Wind, Rain, Cold, and Prayer

Fr. Ron Rolheisher makes a good point about prayer:

Our prayer and spiritual quests are not enough connected to nature. For all of our good intentions and hard work, we are too-platonic, too much trying to have our souls transformed while our bodies sit warm, safe, and uninvolved. The physical elements of nature and our own bodies play too small a role in our efforts to grow spiritually.

It’s a lesson he learned from the Spiritual Exercises.  Read about it here.

About Jim Manney 750 Articles
Jim Manney is the author of highly praised popular books on Ignatian spirituality, including A Simple, Life-Changing Prayer (about the Daily Examen) and God Finds Us (about the Spiritual Exercises). He is the compiler/editor of An Ignatian Book of Days. His latest book is Ignatian Spirituality A to Z. He and his wife live in Ann Arbor, Michigan.

7 Comments on Wind, Rain, Cold, and Prayer

  1. We can connect with Him through nature because His Essence pervades all of existence and Is the underlying totality of all that exists. Therefore, God and Nature are one and the same. It’s in interactive Universe. We are constantly interacting with attracter partners beyond our conception. The Energy of nature seems to be vitally important for life as it shows up as a prefect interaction of Life and matter. When we walk in a field of flowers we help scatter pollen to other flowers. Try connecting in a space of Love and Reverence in the space of Nature. Try Loving a plant or hugging a tree or being gentle with the grass or bugs, or planting some flowers. God Loves it when you Love Him in all the Life forms he expresses Him Self in. The Lord wants us to take care of nurture and all of Life. To be his good stewards. It is a gift to do so and is the gift that keeps on giving. Peace and Love. Namaste. Dave. Glory to God in the Highest!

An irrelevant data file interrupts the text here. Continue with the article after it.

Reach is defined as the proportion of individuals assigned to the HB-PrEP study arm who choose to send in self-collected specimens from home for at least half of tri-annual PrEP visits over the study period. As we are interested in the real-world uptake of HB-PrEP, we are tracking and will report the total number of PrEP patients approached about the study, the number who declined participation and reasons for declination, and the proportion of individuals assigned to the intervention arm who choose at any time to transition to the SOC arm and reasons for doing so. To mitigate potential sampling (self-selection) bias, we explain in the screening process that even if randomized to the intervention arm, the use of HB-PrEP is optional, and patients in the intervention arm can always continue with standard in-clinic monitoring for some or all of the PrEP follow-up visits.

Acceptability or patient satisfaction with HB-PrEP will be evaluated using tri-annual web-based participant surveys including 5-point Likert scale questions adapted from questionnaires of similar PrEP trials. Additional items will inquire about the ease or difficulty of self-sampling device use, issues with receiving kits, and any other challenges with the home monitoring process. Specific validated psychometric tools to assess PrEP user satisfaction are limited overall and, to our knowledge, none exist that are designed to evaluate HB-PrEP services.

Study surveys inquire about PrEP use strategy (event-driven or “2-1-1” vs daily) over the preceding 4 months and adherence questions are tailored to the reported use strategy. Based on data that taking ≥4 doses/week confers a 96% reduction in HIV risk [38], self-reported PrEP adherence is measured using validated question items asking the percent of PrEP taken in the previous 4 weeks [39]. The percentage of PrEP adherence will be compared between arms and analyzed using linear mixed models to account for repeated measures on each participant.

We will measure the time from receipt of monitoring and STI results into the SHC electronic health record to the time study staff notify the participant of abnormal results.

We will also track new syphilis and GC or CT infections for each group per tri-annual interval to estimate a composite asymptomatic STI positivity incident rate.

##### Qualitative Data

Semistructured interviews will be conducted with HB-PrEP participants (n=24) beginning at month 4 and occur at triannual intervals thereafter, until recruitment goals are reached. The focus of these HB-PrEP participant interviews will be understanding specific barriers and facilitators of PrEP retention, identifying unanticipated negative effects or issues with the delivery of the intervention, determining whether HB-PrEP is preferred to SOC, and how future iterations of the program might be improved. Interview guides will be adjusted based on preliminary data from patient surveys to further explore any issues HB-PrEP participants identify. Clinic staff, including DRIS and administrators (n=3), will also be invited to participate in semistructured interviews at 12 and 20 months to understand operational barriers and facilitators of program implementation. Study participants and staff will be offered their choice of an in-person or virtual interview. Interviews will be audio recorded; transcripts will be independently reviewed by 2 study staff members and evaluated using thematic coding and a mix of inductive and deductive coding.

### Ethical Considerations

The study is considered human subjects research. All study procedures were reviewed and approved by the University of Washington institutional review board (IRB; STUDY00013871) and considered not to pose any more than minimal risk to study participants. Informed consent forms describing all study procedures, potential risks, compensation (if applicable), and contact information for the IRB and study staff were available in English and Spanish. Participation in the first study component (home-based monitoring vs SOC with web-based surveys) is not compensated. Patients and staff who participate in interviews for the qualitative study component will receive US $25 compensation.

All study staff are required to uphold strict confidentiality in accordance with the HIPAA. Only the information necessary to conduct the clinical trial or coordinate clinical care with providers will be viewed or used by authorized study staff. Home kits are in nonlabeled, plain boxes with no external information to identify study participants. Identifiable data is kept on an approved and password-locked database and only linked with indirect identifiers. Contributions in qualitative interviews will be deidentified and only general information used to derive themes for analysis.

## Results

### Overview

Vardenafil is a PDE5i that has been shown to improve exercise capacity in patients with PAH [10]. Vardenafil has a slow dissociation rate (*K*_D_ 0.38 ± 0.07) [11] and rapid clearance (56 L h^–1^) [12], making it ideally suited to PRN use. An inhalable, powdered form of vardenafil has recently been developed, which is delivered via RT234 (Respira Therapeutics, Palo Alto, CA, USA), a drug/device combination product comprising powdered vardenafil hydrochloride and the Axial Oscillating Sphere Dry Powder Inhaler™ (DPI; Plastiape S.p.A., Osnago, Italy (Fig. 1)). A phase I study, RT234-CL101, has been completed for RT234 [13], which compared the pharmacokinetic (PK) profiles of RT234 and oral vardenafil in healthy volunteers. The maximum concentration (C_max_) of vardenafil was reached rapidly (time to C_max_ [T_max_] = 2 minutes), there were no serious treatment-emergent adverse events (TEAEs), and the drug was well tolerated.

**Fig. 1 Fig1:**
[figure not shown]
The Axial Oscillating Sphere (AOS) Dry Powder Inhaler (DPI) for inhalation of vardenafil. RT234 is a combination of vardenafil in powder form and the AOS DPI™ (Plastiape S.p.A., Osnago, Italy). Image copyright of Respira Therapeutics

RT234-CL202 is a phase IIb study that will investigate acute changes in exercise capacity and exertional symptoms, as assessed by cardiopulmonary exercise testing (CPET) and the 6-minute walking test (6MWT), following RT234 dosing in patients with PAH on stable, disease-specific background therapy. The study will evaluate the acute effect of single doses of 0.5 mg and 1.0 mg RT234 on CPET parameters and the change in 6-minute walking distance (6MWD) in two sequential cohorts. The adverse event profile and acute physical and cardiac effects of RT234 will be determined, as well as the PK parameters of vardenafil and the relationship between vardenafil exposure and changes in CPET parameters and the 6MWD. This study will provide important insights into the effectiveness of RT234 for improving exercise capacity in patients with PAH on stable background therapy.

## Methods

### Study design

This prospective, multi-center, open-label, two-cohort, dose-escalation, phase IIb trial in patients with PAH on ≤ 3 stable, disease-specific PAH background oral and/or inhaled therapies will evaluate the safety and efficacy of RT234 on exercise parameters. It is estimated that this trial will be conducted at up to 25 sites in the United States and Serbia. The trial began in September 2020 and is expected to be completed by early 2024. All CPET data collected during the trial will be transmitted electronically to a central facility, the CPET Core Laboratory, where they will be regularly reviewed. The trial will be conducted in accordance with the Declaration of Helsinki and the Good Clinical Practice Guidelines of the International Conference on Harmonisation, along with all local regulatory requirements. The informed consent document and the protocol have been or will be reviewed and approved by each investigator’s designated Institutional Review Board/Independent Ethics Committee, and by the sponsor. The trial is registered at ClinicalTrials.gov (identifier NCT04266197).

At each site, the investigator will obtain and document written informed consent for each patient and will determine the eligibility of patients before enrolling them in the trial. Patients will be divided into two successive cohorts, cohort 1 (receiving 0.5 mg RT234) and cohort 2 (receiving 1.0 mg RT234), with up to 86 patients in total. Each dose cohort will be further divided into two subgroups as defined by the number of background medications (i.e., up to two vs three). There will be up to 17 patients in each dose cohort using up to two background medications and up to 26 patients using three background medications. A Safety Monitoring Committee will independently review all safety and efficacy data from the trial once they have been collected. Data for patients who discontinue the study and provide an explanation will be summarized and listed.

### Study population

2. I remember my 8 -day retreat. For the Passion day, our spiritual director suggested that we meditate in our bedrooms, dark and curtains shut.

    In college, I loved sitting on the benches outside. The cool breeze, chirping birds and dappled morning sunlight through the branches… Prayers of gratitude and praise came naturally in such a beautiful place.

    I remember reading somewhere than when we are in nature, sometimes we are praying without even realizing it.

  3. Last week I stood on top of a 1400 foot cliff and looked out over a bay on the Pacific, filled to the brim with 1300 feet deep fog and my first thought was “who has cupped in his hand the waters of the seas?” So many of the Psalms are filled with images of the physical, of the everyday, of our own bodies, “my tongue cleaved to my palate” … it seems to me that this is a way God intends for us to pray!

    And I will admit to a similar experience when making the Exercises, except it was the First Week and I landed in a dusty and dim basement laundry room instead of the gorgeous chapel!

  4. This article was wonderful, so comforting to me. For many years I felt most at home with God when I was outdoors, but at the same time, I felt guilty because it didn’t “feel” like prayer in the traditional sense. The type of prayer I was taught as a child.

    Then I encountered St Ignatius and the Exercises. Now my prayer often involves being outside, walking alone, at home in God’s wonderful creation. On those days when I pray indoors, I sit near a window so I can pray with the elements – sun, wind, birds, trees, clouds etc.

    I feel so much closer to the Spirit when I am immersed in Creation.

  5. Jim, thank you for sharing Fr. Rolheiser’s thought-provoking article. We need to challenge ourselves more in our spiritual lives as we endeavoour to live in closer relationship with God.

  6. Where else but nature would we realize how insignificant we are and therefore God looks even bigger, more powerful, real than he does in our comfortable living room.

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